The Magic of Stage Combat

Profile of Kristen Pilgrim, Deathtrap‘s Fight Director

Kristen Pilgrim, Fight Director

Photo courtesy of Kristen Pilgrim.

There’s a reason why we enjoy an action-packed movie, or a Shakespearean swordfight. The danger seems real and the adrenaline starts flowing. Suspense thrillers, such as Deathtrap, can have the same effect, especially in the intimate, black box of NextStop Theatre. Theatrical realism relies on the audience’s suspended disbelief; the acceptance that what is onstage is reality while simultaneously being outside of it. Suspended disbelief in a murder mystery, like Deathtrap, is important when potential killers lurk around every corner. The weapon-laden fights you’ll see in the play have been meticulously choreographed to achieve that effect.

That’s right– choreography is not limited to dance numbers, although you may remember Fight Director Kristen Pilgrim’s fight choreography from this summer’s Kiss Me Kate. Pilgrim also created the fights for NextStop’s Into the Woods and returns as Fight Director for Deathtrap. She has agreed to share some of her story and secrets behind the magic of stage combat.

Pilgrim has been training in stage fighting since college, and is currently working on Advanced Actor Combatant certification through the Society of American Fight Directors. She’s also worked with many local fight directors and teachers in the fight community she calls “an amazing family.” Her first mentor, David “Pops” Doersch really influenced her “technique, aesthetic, and mind set about fights.”

After five years of fighting as an actor, she started choreographing a couple years ago. Pilgrim uses her directing and acting experience to influence her fight choreography.

“Fights are microcosms of plays– all of the storytelling elements and attention to detail required to make them effective are the same,” Pilgrim said. “Plus it’s great fun– who doesn’t want to make up a banging fight and get paid for it?”

When choreographing a fight scene, Pilgrim starts with the story the fight and the participating characters. Making sure the actors can safely commit to the movement required is a large part of the job, especially since actors have varying levels of fight training. When the actors can safely commit to the movement and the story, the fight will be able to “sell,” or seem real to the audience.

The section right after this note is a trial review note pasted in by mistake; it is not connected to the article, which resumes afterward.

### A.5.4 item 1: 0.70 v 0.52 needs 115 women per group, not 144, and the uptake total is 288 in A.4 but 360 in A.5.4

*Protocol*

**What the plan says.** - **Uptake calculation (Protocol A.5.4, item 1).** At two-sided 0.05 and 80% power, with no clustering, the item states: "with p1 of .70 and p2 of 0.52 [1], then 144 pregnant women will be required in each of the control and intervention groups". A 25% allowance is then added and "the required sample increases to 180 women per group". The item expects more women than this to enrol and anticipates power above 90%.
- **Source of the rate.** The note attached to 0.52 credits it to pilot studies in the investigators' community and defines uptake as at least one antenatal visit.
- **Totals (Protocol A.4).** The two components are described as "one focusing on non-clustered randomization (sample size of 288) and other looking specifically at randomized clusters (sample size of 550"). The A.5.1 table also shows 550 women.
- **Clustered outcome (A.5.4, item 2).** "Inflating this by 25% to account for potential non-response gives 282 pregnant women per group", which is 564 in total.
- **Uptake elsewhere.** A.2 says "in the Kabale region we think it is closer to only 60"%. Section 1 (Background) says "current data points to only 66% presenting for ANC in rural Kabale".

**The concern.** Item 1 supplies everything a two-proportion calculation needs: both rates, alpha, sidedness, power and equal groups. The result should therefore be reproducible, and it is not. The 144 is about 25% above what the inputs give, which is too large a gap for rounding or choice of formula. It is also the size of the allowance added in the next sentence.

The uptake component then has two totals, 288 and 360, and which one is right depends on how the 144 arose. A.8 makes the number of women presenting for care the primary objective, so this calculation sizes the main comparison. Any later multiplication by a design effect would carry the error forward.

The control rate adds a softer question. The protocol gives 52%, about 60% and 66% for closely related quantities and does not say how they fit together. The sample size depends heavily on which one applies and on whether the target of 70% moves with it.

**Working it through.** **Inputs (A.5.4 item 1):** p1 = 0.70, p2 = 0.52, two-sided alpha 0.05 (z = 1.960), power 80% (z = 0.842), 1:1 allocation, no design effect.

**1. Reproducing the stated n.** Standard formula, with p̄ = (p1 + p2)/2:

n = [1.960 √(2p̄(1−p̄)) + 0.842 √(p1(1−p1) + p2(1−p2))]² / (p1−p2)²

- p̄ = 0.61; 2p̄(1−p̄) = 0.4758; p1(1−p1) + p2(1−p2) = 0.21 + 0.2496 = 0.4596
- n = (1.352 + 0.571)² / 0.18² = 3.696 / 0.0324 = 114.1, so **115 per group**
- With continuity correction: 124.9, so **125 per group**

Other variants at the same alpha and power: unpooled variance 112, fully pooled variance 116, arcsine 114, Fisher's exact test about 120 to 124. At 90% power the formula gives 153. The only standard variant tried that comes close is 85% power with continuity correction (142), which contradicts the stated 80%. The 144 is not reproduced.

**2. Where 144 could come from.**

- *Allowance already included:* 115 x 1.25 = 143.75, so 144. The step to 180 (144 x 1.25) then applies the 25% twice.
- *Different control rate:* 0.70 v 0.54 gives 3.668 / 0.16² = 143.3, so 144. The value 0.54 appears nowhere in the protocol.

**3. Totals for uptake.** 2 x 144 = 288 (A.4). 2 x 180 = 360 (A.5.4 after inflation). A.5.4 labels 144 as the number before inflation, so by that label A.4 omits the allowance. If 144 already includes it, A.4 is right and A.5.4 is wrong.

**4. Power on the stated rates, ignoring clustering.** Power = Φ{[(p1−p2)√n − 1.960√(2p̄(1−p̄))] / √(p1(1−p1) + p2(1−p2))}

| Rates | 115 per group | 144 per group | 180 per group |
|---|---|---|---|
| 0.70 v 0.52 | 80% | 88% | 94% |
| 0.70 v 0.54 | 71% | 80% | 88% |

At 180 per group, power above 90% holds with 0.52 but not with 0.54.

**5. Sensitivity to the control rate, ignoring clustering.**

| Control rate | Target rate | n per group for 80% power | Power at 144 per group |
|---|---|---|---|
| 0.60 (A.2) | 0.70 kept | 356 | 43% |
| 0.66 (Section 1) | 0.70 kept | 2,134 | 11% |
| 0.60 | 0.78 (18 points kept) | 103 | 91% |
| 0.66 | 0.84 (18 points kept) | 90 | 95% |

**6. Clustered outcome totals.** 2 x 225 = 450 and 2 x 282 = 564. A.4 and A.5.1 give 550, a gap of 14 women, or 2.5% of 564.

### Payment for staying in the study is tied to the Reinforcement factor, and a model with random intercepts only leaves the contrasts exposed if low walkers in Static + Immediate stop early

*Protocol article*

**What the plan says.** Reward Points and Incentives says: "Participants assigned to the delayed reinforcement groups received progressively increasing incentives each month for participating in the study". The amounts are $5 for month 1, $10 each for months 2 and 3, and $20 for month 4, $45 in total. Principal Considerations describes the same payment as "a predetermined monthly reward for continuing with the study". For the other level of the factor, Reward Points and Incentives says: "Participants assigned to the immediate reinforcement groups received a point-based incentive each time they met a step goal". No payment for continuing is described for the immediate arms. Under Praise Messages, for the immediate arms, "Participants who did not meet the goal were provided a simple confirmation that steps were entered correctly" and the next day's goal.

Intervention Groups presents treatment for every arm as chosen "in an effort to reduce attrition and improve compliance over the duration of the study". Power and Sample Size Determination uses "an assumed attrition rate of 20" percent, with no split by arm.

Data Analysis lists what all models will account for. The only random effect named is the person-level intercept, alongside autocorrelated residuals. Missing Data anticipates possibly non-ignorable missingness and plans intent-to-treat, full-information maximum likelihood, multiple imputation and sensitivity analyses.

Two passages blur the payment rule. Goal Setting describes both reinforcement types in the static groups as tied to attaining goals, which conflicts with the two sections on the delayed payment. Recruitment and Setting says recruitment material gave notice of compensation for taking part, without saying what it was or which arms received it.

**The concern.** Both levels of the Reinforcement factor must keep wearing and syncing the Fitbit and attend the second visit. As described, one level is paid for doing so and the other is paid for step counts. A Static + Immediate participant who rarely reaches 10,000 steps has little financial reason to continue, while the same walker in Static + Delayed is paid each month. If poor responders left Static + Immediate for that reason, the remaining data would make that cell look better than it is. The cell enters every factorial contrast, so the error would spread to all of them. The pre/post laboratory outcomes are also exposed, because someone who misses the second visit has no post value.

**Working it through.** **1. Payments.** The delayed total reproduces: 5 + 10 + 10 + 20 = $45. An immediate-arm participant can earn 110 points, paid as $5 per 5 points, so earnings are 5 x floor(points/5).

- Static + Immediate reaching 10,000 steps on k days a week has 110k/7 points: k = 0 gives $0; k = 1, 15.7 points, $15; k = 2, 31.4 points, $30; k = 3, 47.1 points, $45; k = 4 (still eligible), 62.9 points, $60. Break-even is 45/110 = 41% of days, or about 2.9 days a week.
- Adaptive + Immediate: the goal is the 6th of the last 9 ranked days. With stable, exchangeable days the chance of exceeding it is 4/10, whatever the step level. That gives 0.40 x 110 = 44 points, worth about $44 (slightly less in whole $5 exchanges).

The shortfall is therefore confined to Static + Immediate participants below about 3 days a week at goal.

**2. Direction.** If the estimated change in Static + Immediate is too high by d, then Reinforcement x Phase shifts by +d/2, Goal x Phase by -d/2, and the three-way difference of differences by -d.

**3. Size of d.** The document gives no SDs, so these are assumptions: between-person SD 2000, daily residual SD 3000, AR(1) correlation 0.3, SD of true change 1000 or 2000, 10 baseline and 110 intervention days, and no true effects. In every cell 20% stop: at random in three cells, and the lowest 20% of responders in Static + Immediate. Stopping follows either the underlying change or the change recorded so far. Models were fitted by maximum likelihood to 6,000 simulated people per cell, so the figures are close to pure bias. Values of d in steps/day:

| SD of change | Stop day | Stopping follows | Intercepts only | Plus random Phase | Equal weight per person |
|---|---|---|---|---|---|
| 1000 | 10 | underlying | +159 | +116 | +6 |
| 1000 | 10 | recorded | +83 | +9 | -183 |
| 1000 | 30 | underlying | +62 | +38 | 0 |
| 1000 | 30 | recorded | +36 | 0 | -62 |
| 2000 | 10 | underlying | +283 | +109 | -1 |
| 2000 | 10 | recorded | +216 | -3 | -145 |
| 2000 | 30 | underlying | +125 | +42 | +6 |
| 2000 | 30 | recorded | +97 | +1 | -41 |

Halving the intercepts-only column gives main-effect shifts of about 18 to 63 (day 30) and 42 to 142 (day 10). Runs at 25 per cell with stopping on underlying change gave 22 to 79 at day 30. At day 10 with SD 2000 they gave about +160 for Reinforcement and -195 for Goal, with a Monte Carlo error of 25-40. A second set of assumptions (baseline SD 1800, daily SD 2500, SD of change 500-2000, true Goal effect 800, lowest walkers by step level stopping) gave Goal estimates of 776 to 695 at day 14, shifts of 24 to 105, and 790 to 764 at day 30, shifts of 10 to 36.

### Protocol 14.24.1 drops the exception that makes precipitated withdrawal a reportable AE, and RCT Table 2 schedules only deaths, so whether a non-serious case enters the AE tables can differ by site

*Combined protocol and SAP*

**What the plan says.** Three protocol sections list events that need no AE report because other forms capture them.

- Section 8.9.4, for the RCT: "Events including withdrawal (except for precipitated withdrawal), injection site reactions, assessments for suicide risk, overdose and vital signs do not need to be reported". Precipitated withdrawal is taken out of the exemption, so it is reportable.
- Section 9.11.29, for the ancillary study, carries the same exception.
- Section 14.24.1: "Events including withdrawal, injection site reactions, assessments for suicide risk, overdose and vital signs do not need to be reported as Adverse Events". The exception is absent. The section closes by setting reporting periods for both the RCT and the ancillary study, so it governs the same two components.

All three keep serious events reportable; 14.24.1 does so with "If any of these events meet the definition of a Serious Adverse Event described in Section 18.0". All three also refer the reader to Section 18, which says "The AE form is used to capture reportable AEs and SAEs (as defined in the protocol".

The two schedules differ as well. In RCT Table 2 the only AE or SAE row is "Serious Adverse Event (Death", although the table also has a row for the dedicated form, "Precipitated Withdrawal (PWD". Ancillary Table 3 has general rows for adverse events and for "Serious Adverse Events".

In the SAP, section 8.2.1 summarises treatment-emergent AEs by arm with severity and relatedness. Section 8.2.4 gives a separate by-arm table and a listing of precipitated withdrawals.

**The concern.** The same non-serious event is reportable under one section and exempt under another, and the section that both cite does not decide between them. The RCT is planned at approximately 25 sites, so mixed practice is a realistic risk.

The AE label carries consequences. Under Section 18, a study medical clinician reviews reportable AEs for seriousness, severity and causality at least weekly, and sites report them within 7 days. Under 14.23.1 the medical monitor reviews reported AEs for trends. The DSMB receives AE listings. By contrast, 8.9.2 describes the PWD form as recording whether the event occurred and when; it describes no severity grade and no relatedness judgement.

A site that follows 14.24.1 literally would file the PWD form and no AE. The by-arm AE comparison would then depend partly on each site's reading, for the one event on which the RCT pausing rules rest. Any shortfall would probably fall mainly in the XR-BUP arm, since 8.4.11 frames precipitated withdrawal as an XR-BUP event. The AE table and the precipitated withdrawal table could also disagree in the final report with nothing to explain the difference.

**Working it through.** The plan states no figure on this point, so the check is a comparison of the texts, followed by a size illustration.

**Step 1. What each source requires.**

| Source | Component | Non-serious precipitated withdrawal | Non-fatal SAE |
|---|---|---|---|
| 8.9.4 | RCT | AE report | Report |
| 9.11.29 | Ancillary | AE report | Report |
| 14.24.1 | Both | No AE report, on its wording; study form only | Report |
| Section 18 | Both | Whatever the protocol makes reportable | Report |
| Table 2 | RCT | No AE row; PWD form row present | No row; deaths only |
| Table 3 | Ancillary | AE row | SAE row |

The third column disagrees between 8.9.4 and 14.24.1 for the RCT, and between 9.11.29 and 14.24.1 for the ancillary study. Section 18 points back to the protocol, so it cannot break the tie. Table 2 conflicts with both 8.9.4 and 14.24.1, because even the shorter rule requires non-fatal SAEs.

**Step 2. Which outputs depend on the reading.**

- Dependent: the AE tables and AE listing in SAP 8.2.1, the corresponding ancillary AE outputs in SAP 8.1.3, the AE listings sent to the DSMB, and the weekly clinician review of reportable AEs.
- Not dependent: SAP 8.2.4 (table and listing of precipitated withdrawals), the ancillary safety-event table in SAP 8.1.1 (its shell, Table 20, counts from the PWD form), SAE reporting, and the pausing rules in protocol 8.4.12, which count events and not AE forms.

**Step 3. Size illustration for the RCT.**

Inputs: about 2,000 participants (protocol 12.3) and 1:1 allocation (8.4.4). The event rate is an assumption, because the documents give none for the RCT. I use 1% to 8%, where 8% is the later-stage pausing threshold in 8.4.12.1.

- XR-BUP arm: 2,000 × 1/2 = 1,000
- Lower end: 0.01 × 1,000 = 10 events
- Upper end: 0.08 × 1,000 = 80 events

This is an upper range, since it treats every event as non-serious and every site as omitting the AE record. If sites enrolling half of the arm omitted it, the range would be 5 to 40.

Peter Holdway and James Finley in Deathtrap. Photo by Traci J. Brooks Studios.

“We can communicate all of that information physically through things like stance, rhythm, circular versus straight lines, et cetera,” Pilgrim said. “It’s a collaborative process in that the actors really have to feel connected to the movement both mentally and physically.”

Pilgrim has dealt with several challenges when it comes to creating stage fights, from working in different spaces to teaching more difficult weapons. While one might think working with weapons would be different than creating unarmed fights, Pilgrim’s process still keeps the same goals in mind.

“A weapon is an extension of the body and different weapons can accomplish different things in the same way your hand can slap or punch to accomplish different things,” Pilgrim said.

Accomplishing believability comes down to several elements, but Pilgrim shared one of her secrets to a good stage fight—focusing on breath and sound.

“Breath is immensely powerful and often forgotten about. It helps you get into a fight effectively by building tension, and that is arguably as important if not more so than the fight itself,” Pilgrim said. “Sound is also really important. People make such an interesting variety of noises but we often just hear grunts when people fight onstage. The sounds weapons make communicates a lot as well. Connecting to these elements adds another level to a fight and makes it more visceral.”


Karen Vincent and Paul Scanlan in Kiss Me, Kate. Photo by Traci J. Brooks Studios.

Pilgrim’s favorite weapons include the Single Sword (used in “swashbuckly” Errol Flynn movies or The Princess Bride) and knives because they are “nasty and visceral.” The broadsword can be the most challenging to teach because instead of swinging it around, as people are tempted to do, the weapon is better used by letting the “momentum of the weapon and counterbalance do the work.”

As a woman in a field dominated by men, Pilgrim has faced challenges in being cast in fighting roles due to limited opportunities for women characters to fight in films or plays. But when she choreographs fights, there can be some advantages to her gender.

“If people aren’t committing physically to a moment I can call them out on it,” Pilgrim said. “I’m five-foot-three and if I can shove some six-foot tall dude around with enough force to move him, they certainly can.”

NextStop Theatre’s concrete floor can make falls difficult, and the seating can make covering vertical sight lines challenging. But the space also has some rewarding aspects for Pilgrim as a fight director.

“The small space is also nice because it means when you really nail something you’ve nailed it,” Pilgrim said. “You don’t have distance to hide behind so the moves are that much more powerful for an audience seeing it up close.”


–By Amanda Herman, Marketing and Development Manager


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